Answer:
That's a very nice looking ukulele, thanks for the photos. I agree that it looks very much like ukuleles made in the Kumalae factory. The shape, the wood, and especially the particular style of rope inlay around the body all look like Kumalae.

There is a good bit of debate among ukulele historians as to whether Kumalae manufactured ukuleles for others to put their labels in. Some feel that Kumalae made large numbers of ukuleles sold under many other brand names. Others feel that if it doesn't say Kumalae anywhere on it, it wasn't made by Kumalae. My feeling is that the truth lies somewhere between these two extremes. I have seen just a couple of ukuleles that look just like Kumalaes but with other names in them (I have one with an Enos Kealoha label inside). I believe there were at least a few instruments that came out of the Kumalae factory that were sold with other labels in them, and I wouldn;t be surprised if yours is one of them.

I doubt that your ukulele was purchased at the PPIE - it doesn't look quite that early to me. Kumalaes from the 1915 period have a bit of a different look than those made in the 1920s. Yours looks more like a 1920s era instrument to me.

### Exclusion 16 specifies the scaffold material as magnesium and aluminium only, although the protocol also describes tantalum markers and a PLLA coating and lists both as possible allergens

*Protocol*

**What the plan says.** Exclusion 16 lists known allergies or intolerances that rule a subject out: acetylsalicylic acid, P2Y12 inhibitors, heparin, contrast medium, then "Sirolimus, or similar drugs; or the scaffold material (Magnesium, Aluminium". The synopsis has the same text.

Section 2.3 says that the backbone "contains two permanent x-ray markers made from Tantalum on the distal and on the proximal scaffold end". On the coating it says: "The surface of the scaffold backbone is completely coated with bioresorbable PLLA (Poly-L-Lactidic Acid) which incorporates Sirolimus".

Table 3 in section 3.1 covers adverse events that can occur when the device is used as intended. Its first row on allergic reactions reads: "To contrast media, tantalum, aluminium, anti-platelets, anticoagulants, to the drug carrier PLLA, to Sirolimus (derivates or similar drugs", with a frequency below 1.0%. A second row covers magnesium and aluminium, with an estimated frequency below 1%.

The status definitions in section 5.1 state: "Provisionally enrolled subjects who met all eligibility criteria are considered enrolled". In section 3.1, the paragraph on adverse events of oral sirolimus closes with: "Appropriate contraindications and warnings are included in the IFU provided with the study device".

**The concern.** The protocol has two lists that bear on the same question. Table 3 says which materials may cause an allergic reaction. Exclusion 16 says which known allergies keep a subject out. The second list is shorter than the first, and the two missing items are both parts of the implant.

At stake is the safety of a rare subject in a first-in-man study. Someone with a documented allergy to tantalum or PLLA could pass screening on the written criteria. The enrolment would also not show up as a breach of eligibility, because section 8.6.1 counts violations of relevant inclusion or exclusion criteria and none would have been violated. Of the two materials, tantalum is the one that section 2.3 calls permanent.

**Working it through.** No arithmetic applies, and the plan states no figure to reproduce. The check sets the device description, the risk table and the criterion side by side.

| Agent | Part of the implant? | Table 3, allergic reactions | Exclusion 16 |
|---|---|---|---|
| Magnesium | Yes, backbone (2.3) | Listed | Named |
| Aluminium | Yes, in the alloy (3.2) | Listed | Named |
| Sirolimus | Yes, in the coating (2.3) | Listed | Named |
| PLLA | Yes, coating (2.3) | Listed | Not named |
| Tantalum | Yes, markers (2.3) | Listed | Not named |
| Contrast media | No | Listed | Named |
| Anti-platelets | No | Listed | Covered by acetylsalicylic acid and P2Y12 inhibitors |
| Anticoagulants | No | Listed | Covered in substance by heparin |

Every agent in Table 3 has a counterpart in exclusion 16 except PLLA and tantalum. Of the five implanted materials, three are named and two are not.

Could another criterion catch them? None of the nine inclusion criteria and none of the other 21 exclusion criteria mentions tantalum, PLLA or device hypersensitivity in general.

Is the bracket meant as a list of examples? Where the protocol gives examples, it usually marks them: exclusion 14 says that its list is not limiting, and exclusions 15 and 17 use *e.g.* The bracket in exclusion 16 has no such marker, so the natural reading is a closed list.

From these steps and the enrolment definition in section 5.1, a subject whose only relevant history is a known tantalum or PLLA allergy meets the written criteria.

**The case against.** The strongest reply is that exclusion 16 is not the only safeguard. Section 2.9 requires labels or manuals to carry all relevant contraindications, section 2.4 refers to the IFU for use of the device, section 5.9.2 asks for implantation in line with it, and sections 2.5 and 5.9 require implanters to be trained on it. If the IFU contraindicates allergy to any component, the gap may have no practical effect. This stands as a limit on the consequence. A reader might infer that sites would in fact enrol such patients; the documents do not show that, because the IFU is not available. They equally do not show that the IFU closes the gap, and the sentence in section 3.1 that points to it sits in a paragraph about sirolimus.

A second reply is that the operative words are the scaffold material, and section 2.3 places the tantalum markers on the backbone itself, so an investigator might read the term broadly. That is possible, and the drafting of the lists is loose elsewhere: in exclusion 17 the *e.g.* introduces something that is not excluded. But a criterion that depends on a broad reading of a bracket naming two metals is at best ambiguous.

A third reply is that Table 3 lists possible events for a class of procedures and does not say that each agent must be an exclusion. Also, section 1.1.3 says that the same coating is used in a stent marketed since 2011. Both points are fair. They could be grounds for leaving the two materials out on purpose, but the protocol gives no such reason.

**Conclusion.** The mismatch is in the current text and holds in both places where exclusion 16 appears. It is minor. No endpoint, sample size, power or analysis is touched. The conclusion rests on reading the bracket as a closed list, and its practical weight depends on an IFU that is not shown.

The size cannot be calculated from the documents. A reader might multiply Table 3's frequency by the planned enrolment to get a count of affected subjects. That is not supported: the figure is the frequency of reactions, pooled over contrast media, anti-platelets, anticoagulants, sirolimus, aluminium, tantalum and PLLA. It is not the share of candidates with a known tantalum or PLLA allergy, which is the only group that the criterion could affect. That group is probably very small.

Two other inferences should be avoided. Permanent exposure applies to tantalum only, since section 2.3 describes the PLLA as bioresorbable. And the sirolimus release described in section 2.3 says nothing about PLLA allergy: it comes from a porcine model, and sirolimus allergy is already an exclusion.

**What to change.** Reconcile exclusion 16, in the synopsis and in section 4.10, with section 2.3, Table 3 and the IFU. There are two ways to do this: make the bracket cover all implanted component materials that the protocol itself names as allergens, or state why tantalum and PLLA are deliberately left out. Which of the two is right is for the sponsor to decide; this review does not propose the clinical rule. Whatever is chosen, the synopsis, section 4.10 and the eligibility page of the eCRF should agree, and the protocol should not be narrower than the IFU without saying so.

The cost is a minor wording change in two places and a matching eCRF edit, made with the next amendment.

The Nuuanu ukulele company is a bit of a mystery - they are not listed in the Honolulu directories of the time. I have seen other Nuuanu labeled ukuleles that were Hawaiian but didn't resemble Kumalae instruments. I wouldn't doubt if they sold instruments made by various manufacturers.

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Date: July 1, 2008


Question:
Hi. I bought this ukulele at a second hand store. I find nothing indicating its make or year. When I bought it, it had one string, two round tuning tension pegs, also two mismatched - all made of wood. The inlay around the sound hole is nice to look at. The guitar seems to be mahogany. My reason for your knowledge is when I plucked the only string on this, it had such depth, I felt I might have something special. Thanks in advance for any help you can give me on this matter.

Answer:
I believe that your ukulele was made by the Harmony Co. of Chicago, Illinois in the late teens or 1920s. At the time, Harmony was owned by Sears, and produced many (or possibly all) of the ukuleles sold by Sears under the Supertone brand name. Harmony also sold instruments to other musical instrument dealers around the country.  Your ukulele looks exactly like a Supertone model that was offered by Sears during the 1920s. The headstock shape is distinctive to the Harmony company. Until the late 1920s Harmony did not generally put its own name in the instruments it manufactured. Instead the particular retailer would put in its own label.